But police had little influence on Soviet youth and in 1986 Arbat became the go-to destination for the first ever generation of Moscow b-boys. Hundreds of people watched dancers spin on the ground, and tried and replicate the moves. For the Moscow youth of the 80s, Arbat was the place to be, much like the steps of Zvetnoy market became a cult meeting spot for the teens of the 2010s.

These days you’re more likely to find buskers and street artists on Arbat hoping to score a passing tourist’s change. However, back in the 80s breakdancers weren’t worrying about the money: it was more about joining the movement, the party and the epic dance battles. But making money also provided an opportunity to buy a train ticket to Lithuania and perform at the local dance festival there.

However, not everyone was willing to spare their change for the new kids on the block. Punks and metal-heads were understandably angry at the b-boys and the clash of subcultures frequently turned into physical brawls. “There was a very serious one,” dancer Dima Crab recalls in the aforementioned documentary. “We were attacked by a gang of drunken punks. Luckily some local bandits liked us for some reason and kicked the punks away, while we were giggling in the background.”

Papuga-86 festival in Palanga

One of the very first USSR breakdance festivals was organised in 1986 in the Lithuanian resort town of Palanga. The festival was titled “Papuga-86” (papuga means “parrot” in Lithuanian) and became an annual event, with similar festivals popping-up across the Soviet Union. Soon, b-boys would be setting off to places like Tallinn, Riga, Vilnius and Vitebsk to join the international party and participate in battles. A fun fact: “Papuga” was where several aspiring dancers met choreographer Alla Duhova, later going on to start “Todes” together, arguably the most famous dance company in Russia.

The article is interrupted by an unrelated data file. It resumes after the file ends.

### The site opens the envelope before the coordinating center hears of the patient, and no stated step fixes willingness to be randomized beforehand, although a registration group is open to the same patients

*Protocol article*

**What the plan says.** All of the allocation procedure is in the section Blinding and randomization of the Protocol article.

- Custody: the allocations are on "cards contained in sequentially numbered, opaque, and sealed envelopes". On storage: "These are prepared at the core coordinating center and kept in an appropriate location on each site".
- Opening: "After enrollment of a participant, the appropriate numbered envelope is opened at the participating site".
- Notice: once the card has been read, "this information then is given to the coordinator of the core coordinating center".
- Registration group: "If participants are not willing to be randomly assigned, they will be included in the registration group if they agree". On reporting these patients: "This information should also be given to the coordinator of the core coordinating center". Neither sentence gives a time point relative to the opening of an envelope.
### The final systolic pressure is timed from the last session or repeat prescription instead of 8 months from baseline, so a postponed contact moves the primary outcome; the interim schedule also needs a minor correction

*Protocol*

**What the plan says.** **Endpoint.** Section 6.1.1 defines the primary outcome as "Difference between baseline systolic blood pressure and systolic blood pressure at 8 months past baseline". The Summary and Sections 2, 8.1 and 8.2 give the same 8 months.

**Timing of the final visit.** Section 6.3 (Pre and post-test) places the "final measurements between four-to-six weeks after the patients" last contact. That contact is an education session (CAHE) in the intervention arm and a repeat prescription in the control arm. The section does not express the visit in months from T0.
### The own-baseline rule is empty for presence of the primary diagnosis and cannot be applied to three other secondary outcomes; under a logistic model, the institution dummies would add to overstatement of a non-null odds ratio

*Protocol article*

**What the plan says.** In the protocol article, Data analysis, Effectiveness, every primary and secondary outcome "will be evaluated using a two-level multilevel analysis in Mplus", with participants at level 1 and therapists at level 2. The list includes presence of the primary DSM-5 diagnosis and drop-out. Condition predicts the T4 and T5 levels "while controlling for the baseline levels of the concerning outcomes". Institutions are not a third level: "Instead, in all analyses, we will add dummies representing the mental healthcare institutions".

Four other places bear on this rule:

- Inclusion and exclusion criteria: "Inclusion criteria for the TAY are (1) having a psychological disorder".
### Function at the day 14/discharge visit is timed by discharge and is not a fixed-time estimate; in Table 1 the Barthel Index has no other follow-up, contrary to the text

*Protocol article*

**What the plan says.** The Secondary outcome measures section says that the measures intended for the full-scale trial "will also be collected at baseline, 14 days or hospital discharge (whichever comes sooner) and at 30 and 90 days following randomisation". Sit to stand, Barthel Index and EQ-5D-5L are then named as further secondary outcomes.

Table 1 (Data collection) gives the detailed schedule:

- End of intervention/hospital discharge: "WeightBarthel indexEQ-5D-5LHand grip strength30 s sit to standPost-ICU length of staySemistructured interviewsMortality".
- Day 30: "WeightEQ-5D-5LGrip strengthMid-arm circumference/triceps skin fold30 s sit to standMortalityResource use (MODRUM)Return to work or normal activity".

The collapse of the Soviet Union allowed Western culture to crash onto the newly-developing market like a tsunami, yet Russian breakdancers still had to fight for their right to party. The arrival of all-dancing all-singing hip-hop collective Da Boogie Crew in the mid-90s took breakdance culture into the mainstream and started the second wave of breakdancing hype.

Arbat remained the meeting point for dancers and even got its own breakdance guardian angel in the form of local old lady Zora Mikhailovna, who would allow the dancers to store their bags and equipment in her Arbat apartment. In return, b-boys would pay her a small fee and turn her into an extra Da Boogie Crew member, sampling her voice in their tracks and inviting her to their performances.

Hip-hop culture is clearly here to stay, with TV dance competitions attracting millions of viewers, numerous well-organised dance competitions and the ongoing flood of Russian-born rappers to providing a topical soundtrack.

Just this past December breakdancers from all the different “waves” and eras reunited for a big celebration on a boat-turned-hangout-spot Brusov in Moscow to celebrate the 30th anniversary of Soviet breakdance. With hip-hop culture stronger than ever, this was a nice moment to recall where it all began. Or just bust a couple of moves.